Cape Town – South Africa is on alert as S&P Global Ratings will on Friday provide an update on the country’s credit rating.
This follows an update by Fitch Ratings on Thursday, in which it said the local- and foreign-currency ratings were affirmed at BB+ with a stable outlook.
The ratings action following S&P and Fitch’s decision to cut their assessments of South Africa’s foreign-currency debt to the highest junk level in early April after a late-night cabinet reshuffle in which President Jacob Zuma replaced Pravin Gordhan as finance minister with Malusi Gigaba, a former home affairs minister.
Another rating action is expected soon by Moody’s Investors Service. While it still rates South Africa’s foreign-currency debt at two levels above junk, the company put its assessment on review for a downgrade in April and hasn’t published the outcome yet.
The Treasury is hoping for a positive outlook from both Moody’s and S&P, said Mampho Modise, the department’s chief director for strategy and risk management. “We have shown signs of progress in reform implementation,” she said by phone.
South Africa had enjoyed investment-grade standing at all three major ratings companies since at least 2000.
Gigaba on board
Gigaba has committed to fiscal discipline in an attempt to meet the budget-deficit target of 3.1% of GDP in the year through March. Fitch estimates a gap of 3.3%, saying budget cuts it anticipates the National Treasury will make later this year won’t be sufficient to offset a tax shortfall.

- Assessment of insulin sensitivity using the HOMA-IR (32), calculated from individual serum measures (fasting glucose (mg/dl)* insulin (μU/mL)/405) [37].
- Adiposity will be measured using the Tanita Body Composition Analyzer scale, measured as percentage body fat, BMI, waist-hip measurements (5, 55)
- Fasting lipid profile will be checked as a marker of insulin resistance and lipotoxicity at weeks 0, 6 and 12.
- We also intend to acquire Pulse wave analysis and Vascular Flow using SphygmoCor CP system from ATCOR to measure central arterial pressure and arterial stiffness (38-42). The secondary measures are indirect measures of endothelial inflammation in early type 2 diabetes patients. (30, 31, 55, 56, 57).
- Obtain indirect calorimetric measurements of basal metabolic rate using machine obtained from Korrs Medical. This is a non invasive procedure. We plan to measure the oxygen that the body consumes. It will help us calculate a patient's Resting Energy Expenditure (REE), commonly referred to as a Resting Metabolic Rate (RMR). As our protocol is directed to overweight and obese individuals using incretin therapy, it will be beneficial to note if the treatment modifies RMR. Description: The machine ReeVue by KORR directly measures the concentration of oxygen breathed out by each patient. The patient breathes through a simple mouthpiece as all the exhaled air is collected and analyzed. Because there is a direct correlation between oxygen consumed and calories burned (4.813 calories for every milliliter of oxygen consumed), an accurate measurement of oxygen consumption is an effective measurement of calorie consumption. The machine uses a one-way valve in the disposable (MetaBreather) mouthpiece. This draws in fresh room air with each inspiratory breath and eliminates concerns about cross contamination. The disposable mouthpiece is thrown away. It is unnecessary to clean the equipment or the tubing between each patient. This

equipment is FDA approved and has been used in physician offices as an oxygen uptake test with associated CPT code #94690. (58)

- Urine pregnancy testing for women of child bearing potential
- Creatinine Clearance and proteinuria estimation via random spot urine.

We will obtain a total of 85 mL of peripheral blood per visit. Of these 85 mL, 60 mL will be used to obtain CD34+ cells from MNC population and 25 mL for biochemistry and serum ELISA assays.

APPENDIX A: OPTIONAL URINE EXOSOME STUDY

“Fiscal consolidation remains firmly on track,” the National Treasury said in an emailed statement after Fitch’s decision. Gigaba “is currently re-engaging with the private sector to make sure that the joint work of government, business, labour and the civil society continues and that the pledges made thus far are fulfilled.”
South Africa has R477.7bn of guarantees available for public institutions, R308.3bn of which has been used, according to the February budget. Eskom is the biggest recipient, using R218.2bn of the R350bn available to it.
“Sizeable contingent liabilities and deteriorating governance” at state-owned companies weigh down the rating, Fitch said.